Wednesday, March 3, 2010

Why Dream House Makes a Great Book Club Recommendation

The following is a letter I wrote, talking up Valerie Laken's Dream House in paperback, which I think is a great book for book clubs. Valerie is going to be my special guest at our first book club night on Wednesday, March 24th, at 7 PM. I'm convinced enough that this is a great book club book that I took the liberty of writing a letter promoting it, which I passed on to our great rep Cathy at HarperCollins, to do with as she wished. But why not share my thoughts on a grander canvas...

When I moved to Milwaukee many years ago, my first apartment was a studio in a grand old building called The Blackstone. I’d settled in pretty well, unfazed by the lack of stove or kitchen sink. Laurie Colwin washed her dishes in the bathroom, as chronicled in Home Cooking; why couldn’t I? And for such a small apartment, it had such a nice-sized tub, perfect for relaxing after a long day on my feet, selling books.

I befriended a tenant down the hall, a young woman who did promotion for a local record store, Radio Doctors. One day we were hanging out together, and the conversation turned to the man who lived there before me. “Poor Joe,” my new friend sighed, “What a good guy. He died in the bathtub, you know.”

Well, that’s nothing compared to the premise of Dream House. What if the house you bought turned out to be the scene of a murder? That’s the situation Kate finds herself in when she and Stuart impulsively purchase an old fixer-upper in Ann Arbor.

Needless to say, it puts a bit of a strain on the marriage. And Kate’s already got issues with her own family (coincidentally, they work in construction), and can’t understand why she hasn’t followed their lead and invested in new construction in the suburbs.

The story is told through Kate’s perspective, her husband Stuart, and Jay, one of the other teachers at Kate’s high school, who also has a link to Kate’s house. Oh, and did I mention the story is also Walker’s, the man who just got out of jail for committing the crime?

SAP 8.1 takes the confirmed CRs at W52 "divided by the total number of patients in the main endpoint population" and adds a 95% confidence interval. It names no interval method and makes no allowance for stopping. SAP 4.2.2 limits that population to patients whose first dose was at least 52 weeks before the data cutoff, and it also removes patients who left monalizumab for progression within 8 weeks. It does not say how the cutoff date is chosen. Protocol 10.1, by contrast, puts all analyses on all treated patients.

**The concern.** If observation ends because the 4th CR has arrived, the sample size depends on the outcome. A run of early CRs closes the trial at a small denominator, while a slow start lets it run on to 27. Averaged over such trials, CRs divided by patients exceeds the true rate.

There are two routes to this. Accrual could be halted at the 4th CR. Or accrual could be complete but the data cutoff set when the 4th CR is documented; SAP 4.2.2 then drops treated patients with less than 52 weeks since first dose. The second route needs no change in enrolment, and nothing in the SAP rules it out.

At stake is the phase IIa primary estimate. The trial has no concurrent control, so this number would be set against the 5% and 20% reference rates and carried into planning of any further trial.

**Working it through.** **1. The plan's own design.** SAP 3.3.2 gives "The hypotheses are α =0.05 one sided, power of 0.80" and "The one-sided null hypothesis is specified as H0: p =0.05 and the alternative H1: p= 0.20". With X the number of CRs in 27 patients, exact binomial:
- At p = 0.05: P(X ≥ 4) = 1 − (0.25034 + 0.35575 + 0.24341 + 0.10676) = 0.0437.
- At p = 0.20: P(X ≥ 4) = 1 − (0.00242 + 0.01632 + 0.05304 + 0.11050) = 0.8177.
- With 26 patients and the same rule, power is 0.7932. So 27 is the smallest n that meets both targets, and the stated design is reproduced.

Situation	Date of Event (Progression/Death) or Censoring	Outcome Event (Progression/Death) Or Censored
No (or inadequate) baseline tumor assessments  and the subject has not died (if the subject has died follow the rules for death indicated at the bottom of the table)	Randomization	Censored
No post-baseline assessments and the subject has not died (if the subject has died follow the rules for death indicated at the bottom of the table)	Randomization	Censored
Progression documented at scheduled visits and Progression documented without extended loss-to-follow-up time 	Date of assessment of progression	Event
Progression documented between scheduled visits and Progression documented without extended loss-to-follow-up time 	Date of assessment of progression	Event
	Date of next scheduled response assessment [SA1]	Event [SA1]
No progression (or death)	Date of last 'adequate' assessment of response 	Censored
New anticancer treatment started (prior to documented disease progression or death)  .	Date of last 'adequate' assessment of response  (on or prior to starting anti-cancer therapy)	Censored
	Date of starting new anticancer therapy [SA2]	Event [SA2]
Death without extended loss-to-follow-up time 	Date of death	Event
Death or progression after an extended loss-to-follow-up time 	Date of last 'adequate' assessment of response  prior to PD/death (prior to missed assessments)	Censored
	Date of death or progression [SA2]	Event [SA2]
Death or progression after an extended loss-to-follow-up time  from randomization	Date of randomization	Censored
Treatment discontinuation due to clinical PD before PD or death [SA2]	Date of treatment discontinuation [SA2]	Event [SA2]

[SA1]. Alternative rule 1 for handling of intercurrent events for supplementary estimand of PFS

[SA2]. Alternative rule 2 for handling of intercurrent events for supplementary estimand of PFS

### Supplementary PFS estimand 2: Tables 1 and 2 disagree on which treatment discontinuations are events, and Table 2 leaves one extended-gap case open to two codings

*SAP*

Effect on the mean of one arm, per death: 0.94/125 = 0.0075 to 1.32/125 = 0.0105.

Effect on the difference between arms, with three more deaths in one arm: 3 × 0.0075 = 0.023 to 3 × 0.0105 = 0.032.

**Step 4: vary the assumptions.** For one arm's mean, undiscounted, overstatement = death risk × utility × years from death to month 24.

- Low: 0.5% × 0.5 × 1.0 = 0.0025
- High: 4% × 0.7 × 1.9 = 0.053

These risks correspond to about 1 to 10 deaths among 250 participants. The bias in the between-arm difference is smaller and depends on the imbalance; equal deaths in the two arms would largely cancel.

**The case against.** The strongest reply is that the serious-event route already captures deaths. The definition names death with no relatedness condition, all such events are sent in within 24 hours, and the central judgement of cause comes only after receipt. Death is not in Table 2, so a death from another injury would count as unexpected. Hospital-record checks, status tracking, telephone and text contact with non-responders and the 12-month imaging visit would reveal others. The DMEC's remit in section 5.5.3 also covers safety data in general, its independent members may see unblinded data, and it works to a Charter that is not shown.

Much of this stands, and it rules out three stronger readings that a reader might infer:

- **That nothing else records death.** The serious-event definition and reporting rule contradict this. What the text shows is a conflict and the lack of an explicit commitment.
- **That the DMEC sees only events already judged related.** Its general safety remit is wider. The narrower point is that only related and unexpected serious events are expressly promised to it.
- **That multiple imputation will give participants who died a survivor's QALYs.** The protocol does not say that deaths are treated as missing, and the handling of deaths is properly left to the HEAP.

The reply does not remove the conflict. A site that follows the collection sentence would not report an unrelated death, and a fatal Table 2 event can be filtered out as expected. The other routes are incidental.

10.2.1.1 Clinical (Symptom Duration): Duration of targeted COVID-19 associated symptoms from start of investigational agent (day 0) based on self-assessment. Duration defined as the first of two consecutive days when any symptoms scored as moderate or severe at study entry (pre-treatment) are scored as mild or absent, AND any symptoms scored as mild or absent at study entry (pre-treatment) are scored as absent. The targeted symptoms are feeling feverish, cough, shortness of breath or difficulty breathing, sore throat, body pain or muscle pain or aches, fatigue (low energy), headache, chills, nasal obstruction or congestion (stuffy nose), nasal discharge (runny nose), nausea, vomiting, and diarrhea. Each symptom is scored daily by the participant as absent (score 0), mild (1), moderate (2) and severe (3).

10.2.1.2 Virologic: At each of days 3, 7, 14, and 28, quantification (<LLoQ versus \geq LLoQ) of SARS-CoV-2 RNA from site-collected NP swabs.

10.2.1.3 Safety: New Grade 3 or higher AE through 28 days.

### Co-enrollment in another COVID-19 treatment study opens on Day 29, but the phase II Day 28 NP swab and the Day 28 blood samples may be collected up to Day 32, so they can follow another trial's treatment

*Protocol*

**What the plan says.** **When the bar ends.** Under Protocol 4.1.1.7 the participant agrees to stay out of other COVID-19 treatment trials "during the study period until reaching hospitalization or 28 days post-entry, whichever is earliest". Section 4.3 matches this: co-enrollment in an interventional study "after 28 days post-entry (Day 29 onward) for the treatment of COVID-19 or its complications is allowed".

In many ways, the story reminds me a bit of House of Sand and Fog. Laken does a wonderful job jumping getting the reader to empathize with characters that are strongly at odds. She captures the pressures and stresses of family and relationships, and how that combustible energy can be bottled up in houses.

I’m always looking for great book club books. If you have any sort of program, I’m sure you are too. I’m looking for that sweet spot, the book that appeals to your types that are interested in theme and character, demand great writing, and want a good story as well.

I think Dream House is a book that has all those things. It’s edited by Claire Wachtel, the guiding light behind many wonderful authors like Manette Ansay, Jennifer Haigh and Thrity Umgrigar. Just to switch things up a bit, she also edits Dennis Lehane. You can also see the influence of Charles Baxter, one of Laken’s mentors, in her writing.

Here’s hoping that you pick up Dream House and find yourself recommending it your friends at other book clubs too. And here’s really hoping that some of them come back and thank you afterwards.

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